As much of Britain continues to bask in scorching conditions, weather watchers are waiting to see if tomorrow will bring the hottest October day on record.
Meteorologists say it is unlikely the 26-year-old October record of 29.4C (84.9F) will be bettered but many will be glued to their thermometers as temperatures are set to close in on this figure.
The record dates back to October 1, 1985, at March in Cambridgeshire.
The final round-up of yesterday’s highs left Kew Gardens in west London as the UK’s hot spot with a temperature of 28.8C (83.8F). This was highest ever September 29 temperature, beating a record set in York in 1895 when the thermometer reached 27.8C (82F).
Stephen Davenport, forecaster for MeteoGroup, the weather division of the Press Association, said today looks likely to be the hottest September 30.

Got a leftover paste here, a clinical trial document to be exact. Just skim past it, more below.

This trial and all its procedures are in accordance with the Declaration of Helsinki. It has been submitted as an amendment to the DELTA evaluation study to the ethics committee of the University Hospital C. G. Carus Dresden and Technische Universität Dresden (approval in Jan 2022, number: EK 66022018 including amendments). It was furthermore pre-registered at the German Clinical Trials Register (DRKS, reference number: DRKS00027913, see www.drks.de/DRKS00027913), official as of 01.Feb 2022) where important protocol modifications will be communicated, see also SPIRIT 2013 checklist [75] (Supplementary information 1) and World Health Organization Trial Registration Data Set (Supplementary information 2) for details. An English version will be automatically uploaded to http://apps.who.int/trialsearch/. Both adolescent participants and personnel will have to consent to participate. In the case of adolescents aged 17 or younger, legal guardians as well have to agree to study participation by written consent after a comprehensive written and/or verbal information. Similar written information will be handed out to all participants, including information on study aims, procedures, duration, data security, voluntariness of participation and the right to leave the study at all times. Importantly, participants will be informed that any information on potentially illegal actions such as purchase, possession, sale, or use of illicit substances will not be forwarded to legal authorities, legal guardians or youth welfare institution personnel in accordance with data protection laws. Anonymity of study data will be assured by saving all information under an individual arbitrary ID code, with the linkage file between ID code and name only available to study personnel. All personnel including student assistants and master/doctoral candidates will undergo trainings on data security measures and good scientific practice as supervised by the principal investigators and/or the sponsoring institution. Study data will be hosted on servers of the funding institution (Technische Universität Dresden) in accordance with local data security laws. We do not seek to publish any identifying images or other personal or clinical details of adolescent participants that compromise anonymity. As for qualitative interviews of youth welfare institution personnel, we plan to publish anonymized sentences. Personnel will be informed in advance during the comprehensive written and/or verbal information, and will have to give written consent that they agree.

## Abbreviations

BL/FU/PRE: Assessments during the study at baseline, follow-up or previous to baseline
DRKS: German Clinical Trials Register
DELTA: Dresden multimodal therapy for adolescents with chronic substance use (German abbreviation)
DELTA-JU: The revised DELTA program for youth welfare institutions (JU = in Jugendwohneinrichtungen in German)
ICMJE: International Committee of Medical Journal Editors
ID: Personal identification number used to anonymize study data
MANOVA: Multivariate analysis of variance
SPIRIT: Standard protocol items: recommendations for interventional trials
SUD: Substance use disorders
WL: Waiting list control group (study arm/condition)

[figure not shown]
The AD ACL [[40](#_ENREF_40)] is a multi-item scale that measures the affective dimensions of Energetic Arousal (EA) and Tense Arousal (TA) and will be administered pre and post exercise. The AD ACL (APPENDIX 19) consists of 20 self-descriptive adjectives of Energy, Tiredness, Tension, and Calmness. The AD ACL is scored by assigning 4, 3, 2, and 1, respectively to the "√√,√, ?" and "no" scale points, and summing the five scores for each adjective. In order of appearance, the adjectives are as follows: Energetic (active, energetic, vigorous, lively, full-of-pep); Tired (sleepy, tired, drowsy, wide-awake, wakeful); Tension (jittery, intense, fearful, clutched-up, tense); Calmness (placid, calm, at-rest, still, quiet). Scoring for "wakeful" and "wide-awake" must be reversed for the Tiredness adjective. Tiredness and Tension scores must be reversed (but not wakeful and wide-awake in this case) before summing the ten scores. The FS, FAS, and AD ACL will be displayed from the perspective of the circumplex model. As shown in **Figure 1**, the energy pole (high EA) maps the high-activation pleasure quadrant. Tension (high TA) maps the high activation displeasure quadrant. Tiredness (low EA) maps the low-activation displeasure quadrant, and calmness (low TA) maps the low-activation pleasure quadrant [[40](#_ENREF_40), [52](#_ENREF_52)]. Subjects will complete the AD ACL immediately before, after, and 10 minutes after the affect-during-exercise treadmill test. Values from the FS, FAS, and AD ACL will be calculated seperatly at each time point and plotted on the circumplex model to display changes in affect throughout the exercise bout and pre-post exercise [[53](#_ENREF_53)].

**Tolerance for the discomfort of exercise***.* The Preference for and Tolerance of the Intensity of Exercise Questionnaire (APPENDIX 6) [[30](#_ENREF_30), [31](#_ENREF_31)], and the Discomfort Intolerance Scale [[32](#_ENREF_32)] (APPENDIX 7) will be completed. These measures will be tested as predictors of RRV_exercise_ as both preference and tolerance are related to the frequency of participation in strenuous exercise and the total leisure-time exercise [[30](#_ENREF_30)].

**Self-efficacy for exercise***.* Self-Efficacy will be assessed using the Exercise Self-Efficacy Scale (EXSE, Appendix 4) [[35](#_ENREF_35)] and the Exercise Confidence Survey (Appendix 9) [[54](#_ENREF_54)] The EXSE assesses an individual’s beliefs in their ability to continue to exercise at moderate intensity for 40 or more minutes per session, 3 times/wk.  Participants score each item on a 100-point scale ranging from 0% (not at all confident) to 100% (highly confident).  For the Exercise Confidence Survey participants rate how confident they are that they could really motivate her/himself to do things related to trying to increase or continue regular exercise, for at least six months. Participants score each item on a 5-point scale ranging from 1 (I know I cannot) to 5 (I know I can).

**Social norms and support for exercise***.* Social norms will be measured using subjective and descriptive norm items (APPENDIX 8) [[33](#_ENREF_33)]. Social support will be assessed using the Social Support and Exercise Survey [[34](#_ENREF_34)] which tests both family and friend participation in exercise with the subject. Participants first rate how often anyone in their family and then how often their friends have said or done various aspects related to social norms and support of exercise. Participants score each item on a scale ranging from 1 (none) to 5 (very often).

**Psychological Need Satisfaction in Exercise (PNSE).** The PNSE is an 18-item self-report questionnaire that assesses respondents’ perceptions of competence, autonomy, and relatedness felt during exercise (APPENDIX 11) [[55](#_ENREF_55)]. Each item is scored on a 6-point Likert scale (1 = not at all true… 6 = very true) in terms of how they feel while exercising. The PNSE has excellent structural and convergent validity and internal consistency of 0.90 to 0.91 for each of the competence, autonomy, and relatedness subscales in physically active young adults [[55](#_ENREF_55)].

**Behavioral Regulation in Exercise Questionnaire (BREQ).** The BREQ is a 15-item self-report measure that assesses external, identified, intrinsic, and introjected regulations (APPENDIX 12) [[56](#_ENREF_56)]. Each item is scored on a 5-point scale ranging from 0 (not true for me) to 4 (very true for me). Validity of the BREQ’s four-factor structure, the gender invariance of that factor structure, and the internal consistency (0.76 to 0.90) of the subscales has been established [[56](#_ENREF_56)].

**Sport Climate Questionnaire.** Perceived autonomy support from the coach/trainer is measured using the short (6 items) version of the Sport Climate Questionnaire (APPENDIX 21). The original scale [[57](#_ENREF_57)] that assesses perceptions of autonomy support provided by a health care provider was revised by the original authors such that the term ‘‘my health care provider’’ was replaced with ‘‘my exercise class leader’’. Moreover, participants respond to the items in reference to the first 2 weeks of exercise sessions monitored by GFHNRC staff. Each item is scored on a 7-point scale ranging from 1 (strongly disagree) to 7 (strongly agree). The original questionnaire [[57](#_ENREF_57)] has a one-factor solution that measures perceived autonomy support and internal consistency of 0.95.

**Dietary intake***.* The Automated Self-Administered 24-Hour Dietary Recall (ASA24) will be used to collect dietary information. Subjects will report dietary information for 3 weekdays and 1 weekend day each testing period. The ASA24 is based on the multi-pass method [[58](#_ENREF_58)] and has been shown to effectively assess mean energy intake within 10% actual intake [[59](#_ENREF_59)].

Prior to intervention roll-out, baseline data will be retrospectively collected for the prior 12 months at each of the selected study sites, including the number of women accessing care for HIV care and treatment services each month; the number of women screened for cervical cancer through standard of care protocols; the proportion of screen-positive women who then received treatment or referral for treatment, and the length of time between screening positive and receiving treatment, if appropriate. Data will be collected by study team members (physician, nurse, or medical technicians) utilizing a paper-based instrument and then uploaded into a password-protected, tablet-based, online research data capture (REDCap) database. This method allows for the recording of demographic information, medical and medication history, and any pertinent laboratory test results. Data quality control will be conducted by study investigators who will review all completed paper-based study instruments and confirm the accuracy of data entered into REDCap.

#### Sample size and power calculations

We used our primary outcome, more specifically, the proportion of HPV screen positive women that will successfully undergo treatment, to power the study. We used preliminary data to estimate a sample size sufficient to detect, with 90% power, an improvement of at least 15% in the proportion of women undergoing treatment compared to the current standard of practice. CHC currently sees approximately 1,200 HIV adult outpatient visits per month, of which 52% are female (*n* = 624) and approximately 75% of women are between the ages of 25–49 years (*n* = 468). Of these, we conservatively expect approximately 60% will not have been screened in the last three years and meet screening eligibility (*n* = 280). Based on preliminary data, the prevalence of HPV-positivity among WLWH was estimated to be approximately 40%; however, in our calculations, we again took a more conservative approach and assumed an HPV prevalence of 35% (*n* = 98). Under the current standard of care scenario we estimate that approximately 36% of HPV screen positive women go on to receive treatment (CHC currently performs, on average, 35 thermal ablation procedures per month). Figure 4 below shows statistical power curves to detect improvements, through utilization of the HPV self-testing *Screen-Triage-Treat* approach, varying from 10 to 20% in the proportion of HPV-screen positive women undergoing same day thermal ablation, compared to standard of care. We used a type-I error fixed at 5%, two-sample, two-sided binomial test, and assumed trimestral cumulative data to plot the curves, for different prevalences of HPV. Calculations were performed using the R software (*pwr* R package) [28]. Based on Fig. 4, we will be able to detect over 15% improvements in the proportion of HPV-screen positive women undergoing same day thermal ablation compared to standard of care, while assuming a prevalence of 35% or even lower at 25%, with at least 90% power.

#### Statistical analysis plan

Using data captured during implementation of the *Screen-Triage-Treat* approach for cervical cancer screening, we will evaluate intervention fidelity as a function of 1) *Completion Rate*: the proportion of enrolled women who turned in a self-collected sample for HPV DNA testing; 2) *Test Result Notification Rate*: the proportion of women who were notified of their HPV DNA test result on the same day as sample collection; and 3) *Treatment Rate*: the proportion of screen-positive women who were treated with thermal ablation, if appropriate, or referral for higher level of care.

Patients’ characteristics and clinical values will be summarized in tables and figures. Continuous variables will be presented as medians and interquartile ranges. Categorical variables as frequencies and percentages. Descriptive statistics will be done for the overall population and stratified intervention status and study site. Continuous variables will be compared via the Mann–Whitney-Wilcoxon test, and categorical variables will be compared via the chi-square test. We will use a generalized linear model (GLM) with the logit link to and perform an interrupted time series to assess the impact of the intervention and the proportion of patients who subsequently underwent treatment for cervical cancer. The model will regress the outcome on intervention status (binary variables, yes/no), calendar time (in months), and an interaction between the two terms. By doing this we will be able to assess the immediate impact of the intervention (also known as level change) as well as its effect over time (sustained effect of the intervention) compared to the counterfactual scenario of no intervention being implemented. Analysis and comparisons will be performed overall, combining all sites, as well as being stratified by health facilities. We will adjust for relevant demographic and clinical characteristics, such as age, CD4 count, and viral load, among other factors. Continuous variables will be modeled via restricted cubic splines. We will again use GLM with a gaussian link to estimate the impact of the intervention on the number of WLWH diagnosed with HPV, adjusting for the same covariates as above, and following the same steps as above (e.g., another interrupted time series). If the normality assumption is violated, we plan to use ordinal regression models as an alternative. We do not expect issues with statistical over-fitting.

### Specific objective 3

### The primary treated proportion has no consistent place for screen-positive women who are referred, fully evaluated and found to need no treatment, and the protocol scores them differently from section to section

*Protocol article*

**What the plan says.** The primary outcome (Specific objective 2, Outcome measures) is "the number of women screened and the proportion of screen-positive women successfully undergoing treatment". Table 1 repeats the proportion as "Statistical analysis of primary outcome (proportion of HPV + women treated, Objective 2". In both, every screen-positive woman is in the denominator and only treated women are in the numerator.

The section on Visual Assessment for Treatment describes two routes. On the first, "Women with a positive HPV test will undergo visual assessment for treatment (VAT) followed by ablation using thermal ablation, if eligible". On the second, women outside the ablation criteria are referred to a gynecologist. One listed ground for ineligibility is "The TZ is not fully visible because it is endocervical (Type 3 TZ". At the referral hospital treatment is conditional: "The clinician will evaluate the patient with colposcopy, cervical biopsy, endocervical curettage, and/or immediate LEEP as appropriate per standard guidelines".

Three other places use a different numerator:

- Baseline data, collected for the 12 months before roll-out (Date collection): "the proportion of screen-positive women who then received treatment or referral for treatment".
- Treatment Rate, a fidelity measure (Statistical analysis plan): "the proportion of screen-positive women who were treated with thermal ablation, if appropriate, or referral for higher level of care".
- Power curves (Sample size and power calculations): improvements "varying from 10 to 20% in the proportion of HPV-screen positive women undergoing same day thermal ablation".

He said: “Potentially we’re looking at 28C and 29C again today. That would make it the hottest September 30.
“Whether we will break the record tomorrow - there’s a chance, but it’s probably less likely.
“East Anglia and the South East are going to get the highest temperature but it should be hot over a large part of the country.”
Mr Davenport said the weather is likely to stay warm until the beginning of next week when it will probably begin to cool.
He said some areas of the UK were already missing out on the record temperatures.
Northern Ireland was covered in cloud today, although still feeling quite warm.
In Scotland, rain was threatening the north west and could move down as far as northern areas of England.
Sun-seekers were continuing to enjoy the unusual heatwave on beaches and in parks across the UK.
Last night Network Rail said there were some temporary speed restrictions in place over short stretches of track because of the heat.
A spokeswoman said: “There are no significant delays to any passenger services today owing to the warm weather.
“At a small number of locations there are temporary speed restrictions in place over short stretches of track but these will have little impact, if any, on journey times.”